According to Justice Kennedy’s opinion, jails alone, not including prisons, admit roughly 13 million inmates a year. Considering this number, it is beneficial for correctional officers to have standard procedures for inspecting inmates. Indeed, it is infeasible and ill-advised to adopt a different approach. The much more reasonable and feasible solution to preventing stories of strip-searching for failure to wear a seat belt is for policy makers to address what are offenses truly merit jail time.

As long as individuals are being brought to jail on minor charges, it is appropriately within the jail’s authority to have flexibility in providing for the inmate’s safety, the safety of the jail population and the correctional officers. While certainly an inmate has a concern of being strip-searched, on the other-hand there is a concern of being thrown into a jail, where other inmates have not been strip-searched.  As Justice Scalia explains it, “the same people who are suing [jails] for the strip search would be suing them for being stabbed by someone with a shiv.”[vii]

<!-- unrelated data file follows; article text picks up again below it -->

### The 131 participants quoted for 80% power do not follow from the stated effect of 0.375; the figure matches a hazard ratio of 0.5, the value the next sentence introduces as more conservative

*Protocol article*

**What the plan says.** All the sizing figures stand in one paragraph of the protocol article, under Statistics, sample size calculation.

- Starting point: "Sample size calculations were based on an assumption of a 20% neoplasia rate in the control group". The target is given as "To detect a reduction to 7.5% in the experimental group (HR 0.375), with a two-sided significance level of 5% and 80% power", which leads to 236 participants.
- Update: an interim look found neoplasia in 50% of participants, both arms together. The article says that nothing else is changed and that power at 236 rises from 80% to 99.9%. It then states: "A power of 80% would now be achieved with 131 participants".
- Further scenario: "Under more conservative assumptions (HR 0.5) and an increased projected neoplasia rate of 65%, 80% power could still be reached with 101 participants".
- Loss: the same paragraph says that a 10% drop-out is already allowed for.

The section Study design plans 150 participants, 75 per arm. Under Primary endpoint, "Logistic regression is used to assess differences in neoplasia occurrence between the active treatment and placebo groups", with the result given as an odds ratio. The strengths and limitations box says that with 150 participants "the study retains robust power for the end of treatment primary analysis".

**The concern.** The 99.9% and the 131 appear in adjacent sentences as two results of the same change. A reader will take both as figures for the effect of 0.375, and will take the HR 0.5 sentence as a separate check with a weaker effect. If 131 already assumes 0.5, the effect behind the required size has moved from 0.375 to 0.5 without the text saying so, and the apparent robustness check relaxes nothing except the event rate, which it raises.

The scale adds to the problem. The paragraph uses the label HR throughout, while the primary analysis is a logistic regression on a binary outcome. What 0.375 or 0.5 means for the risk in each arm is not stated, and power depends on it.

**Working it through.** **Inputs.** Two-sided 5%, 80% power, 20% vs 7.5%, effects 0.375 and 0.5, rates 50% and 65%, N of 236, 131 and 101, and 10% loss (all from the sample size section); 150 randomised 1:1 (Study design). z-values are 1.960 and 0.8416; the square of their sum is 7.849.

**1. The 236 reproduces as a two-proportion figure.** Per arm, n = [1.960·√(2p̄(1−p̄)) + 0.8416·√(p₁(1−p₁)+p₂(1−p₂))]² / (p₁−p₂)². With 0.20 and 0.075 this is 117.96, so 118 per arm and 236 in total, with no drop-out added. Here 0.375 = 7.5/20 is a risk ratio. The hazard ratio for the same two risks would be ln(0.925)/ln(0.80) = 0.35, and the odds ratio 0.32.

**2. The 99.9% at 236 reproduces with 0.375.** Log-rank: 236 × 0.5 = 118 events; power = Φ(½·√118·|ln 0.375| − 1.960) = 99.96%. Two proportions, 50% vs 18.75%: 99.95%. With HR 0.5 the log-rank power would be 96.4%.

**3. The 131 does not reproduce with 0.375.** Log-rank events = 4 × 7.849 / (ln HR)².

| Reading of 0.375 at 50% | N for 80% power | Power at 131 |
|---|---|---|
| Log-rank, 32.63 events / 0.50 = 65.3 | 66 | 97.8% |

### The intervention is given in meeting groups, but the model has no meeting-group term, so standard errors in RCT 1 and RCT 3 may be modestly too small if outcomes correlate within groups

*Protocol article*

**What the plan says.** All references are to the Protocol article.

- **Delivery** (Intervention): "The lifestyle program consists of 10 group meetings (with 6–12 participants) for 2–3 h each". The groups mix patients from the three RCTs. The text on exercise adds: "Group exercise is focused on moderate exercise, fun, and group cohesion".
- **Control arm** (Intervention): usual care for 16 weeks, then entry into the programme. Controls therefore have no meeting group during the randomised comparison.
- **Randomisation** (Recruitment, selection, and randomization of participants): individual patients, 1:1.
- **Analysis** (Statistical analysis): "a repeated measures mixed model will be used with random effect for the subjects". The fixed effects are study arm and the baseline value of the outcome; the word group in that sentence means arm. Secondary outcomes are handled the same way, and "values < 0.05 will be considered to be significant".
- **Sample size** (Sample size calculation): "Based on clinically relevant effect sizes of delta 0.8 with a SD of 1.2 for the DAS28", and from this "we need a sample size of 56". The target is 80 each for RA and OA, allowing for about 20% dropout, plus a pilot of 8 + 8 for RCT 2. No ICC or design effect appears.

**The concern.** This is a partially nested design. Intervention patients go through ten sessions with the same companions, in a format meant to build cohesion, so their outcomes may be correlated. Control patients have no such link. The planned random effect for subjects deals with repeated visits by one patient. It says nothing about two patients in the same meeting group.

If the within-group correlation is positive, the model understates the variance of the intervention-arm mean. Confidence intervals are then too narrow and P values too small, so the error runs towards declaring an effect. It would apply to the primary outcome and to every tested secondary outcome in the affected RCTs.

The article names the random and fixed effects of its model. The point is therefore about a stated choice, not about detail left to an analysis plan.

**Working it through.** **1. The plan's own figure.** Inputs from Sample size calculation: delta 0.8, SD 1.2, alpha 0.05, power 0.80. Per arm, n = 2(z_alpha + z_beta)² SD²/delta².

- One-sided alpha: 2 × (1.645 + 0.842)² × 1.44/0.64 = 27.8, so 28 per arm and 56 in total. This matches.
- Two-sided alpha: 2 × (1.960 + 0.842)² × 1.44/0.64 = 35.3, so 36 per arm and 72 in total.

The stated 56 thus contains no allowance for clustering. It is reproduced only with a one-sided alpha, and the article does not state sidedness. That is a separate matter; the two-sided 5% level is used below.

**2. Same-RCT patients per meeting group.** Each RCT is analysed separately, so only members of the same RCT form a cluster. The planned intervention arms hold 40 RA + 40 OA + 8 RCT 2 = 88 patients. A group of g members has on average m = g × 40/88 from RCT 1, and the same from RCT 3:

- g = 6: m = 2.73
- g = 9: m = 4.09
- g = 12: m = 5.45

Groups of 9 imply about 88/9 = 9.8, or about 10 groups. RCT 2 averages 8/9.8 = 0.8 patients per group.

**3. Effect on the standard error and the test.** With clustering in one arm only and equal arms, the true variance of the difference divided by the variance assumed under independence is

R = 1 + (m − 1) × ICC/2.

Florence v Board of Chosen Freeholders of County of Burlington.

“Justice Kennedy and the Strip Searchers.”  The New Yorker.

“Embarrass the Future?”  New York Times

“Strip Searches: The Supreme Court’s Disturbing Decision” Time

“Siding with Security Needs over Privacy Right” MSNBC

Atwater v. Lago Vista, 532 U.S. 318.

“Scalia Defends Strip Search Decision in USM Talk.”  Clarion Leadger   


[vii] http://www.clarionledger.com/article/20120404/NEWS/120404033/Scalia-defends-strip-search-decision-USM-talk?odyssey=nav%7Chead